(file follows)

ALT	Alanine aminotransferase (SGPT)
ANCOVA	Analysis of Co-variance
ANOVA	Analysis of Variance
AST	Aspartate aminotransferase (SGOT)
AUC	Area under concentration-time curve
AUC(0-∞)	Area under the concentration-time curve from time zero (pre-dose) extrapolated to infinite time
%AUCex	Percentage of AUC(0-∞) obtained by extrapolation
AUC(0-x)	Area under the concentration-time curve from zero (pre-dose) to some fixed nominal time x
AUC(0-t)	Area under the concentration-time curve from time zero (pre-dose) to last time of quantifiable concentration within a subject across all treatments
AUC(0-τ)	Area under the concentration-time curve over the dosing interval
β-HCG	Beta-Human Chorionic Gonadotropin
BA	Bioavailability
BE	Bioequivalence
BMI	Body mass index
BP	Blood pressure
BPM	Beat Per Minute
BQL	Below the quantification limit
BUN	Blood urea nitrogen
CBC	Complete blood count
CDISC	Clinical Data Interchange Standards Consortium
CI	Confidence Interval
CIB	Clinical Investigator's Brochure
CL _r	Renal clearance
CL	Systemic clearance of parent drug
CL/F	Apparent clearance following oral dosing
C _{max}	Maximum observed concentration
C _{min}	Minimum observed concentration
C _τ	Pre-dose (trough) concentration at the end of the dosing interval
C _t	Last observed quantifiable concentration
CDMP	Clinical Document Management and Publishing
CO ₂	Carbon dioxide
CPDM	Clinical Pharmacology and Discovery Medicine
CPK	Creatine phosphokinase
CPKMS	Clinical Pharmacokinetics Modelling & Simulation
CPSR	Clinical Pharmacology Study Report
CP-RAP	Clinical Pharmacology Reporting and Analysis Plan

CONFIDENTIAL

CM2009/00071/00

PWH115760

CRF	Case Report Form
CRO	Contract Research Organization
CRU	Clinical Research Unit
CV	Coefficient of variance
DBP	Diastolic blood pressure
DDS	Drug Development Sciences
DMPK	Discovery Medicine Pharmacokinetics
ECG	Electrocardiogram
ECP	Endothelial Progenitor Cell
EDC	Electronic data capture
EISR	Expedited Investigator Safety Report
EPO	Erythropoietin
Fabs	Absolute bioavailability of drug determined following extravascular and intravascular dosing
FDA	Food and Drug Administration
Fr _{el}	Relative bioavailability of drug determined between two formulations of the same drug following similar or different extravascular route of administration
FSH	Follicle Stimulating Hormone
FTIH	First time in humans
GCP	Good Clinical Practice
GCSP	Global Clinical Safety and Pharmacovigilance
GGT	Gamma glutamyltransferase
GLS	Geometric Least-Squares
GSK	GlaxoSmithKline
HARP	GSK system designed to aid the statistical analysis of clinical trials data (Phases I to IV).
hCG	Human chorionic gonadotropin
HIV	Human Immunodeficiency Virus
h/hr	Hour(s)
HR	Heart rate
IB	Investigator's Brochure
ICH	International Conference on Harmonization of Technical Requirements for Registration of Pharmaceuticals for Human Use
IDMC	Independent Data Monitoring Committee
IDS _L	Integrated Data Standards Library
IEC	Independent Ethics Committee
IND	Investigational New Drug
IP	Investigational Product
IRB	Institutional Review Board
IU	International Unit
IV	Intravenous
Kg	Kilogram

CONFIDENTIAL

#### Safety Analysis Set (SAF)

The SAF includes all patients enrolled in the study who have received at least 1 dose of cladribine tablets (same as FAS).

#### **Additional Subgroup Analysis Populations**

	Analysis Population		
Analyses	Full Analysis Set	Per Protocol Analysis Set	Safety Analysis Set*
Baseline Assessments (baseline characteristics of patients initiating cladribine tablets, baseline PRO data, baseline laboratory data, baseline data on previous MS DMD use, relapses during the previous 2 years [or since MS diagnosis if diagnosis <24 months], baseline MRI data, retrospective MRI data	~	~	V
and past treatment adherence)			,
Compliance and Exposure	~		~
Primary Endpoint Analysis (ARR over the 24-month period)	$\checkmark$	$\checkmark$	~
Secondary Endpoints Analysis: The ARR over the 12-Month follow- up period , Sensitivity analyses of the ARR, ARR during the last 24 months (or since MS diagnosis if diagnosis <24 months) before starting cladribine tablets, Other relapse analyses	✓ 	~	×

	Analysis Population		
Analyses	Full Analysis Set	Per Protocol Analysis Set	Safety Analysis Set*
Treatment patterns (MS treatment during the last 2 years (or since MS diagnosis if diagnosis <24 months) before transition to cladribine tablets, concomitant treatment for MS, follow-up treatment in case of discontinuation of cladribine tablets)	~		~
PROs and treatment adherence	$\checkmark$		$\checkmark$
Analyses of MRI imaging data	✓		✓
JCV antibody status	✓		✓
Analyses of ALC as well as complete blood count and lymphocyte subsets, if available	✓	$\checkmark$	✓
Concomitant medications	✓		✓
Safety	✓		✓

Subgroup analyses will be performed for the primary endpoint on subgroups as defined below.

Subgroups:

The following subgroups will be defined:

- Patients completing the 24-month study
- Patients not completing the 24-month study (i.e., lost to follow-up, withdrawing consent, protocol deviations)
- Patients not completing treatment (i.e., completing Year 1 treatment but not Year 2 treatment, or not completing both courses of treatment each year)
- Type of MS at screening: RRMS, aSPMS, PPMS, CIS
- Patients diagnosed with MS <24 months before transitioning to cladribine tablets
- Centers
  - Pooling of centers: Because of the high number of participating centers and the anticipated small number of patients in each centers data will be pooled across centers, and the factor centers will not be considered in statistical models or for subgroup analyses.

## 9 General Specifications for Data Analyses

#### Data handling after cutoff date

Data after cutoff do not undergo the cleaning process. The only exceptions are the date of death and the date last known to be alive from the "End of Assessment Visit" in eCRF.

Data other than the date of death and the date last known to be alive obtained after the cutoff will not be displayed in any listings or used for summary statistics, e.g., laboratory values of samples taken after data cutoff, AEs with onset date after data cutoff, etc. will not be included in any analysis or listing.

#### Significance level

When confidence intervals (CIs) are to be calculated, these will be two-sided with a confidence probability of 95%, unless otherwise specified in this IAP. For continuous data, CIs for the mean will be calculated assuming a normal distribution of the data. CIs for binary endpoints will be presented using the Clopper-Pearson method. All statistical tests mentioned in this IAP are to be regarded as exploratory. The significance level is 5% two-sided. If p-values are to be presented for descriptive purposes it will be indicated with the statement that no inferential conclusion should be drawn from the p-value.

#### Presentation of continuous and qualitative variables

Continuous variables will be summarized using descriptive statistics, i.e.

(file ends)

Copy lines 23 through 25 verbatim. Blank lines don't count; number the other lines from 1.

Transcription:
CL _r	Renal clearance
CL	Systemic clearance of parent drug
CL/F	Apparent clearance following oral dosing